North! Or Be Eaten has a similar mid-saga intensity to Tolkien's Two Towers, or Lucas' The Empire Strikes Back film: a sweeping scope of a story, epic proportions of evil, and a web of calamitous battles that seem impossible to win. The final scenes are jaw-dropping and dire. The characters grow and reach deeper. The Igiby children wrestle with their new roles and responsibilities in these pages. They make selfless and courageous choices, but also mistakes. This struggle is especially intense for Tink and Janner. Tink is not at all sure that he wants to be a king, and Janner often loses his temper while striving to find honor in serving his younger brother. They are balanced by their crippled sister, Leeli, strangely calm in the face of peril; she once peered down upon the beautiful, frightening sea and wanted to sing.
The second volume in The Wingfeather Saga is much darker than the first. In addition to the aforementioned Fork Factory, there is a new, bone-chilling form of evil, one that seeks to harm humanity - especially children. Though I shuddered, I'd have no problem reading this with my kids. Doesn't such darkness dwell in the real world where we tread? Aren't children imprisoned and enslaved around the world? But just before the "scarytales" get too creepy, Peterson lifts the burden to write such beautiful scenes as:
"Janner pulled his gaze from the bright mountain and saw what appeared to be a cloud of yellow flower petals floating down from the slopes to the lake. Then they heard the flutter of wings and the twitter of birdsong. Thousands of yellow birds alighted on the surface of the lake, so many that it looked like the water itself had turned to gold. They sang and groomed their wings in the twilight and were visible long after night fell."
I'm all grown up, but I still shake in my boots at times. I wake from nightmares, relieved to hear my husband breathing in a deep sleep next to me. If the dream is bad enough, I wake him and we pray. We're not parents yet, but of course we will be. Then and now, when something threatens to uproot our faith, or one of our sniffling little ones, great stories remind us of what is true. I wholeheartedly agree with something Peterson said in "A Note To Parents" on the Wingfeather Saga web site:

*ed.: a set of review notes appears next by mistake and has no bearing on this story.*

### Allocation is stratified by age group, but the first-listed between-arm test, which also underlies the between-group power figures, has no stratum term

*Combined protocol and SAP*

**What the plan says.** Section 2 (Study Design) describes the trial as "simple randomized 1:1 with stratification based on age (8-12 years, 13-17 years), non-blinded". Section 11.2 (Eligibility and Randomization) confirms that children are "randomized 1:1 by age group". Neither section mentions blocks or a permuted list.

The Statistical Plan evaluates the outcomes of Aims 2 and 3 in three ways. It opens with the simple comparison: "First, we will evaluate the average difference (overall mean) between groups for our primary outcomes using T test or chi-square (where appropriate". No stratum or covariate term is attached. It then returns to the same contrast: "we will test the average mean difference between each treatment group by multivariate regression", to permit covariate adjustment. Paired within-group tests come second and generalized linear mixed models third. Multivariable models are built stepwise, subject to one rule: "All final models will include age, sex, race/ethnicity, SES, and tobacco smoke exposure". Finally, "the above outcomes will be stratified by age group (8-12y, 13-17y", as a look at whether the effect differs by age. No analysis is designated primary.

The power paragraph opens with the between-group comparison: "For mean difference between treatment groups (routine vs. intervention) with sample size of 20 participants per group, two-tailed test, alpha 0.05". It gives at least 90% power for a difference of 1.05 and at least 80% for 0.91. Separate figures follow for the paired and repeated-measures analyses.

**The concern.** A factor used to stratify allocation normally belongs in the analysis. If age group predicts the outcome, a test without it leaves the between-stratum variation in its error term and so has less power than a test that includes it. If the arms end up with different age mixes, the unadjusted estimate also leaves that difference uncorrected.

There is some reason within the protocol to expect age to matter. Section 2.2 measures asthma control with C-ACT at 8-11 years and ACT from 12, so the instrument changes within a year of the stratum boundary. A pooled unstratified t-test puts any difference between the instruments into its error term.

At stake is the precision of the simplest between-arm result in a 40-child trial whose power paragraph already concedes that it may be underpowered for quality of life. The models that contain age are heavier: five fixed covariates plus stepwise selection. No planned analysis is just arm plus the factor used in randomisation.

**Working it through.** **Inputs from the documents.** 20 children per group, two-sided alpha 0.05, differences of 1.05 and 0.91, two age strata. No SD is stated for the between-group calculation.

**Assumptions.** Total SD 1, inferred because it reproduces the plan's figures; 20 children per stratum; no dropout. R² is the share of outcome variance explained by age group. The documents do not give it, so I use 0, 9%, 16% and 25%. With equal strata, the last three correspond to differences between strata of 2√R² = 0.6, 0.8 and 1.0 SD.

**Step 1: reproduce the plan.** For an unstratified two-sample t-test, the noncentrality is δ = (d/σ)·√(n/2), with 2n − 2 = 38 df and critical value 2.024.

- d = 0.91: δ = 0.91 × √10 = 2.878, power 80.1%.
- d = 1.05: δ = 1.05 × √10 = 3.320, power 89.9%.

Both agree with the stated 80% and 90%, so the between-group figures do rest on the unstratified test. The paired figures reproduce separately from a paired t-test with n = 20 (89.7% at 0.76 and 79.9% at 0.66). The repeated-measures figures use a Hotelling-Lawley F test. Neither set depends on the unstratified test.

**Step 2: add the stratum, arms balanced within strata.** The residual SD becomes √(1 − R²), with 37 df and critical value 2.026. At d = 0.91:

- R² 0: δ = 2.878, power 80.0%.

". . . But of course the storyteller can’t stop there. He has to show in the end there is a Great Good in the world (and beyond it). Sometimes it is necessary to paint the sky black in order to show how beautiful is the prick of light. Gather all the wickedness in the universe into its loudest shriek and God hears it as a squeak at best. And that is a comforting thought. When a child reads the last sentence of my stories, I hope he or she drifts to sleep with a glow in their hearts and a warmth in their bones, believing that all shall be well, and all shall be well, and all manner of things shall be well."
The ending of North! Or Be Eaten is perfect, but baffling. As I closed the book, the story felt right in my soul, but I have no idea how Peterson will fix the tragedies. Yet there was a glimmer of hope - only a low, weak flame, but light nonetheless. And with legendary characters such as Janner - following in his uncle Artham P. Wingfeather's footsteps as a Throne Warden - and the noble Igiby family, I knew that all shall be well indeed within the pages of book 3.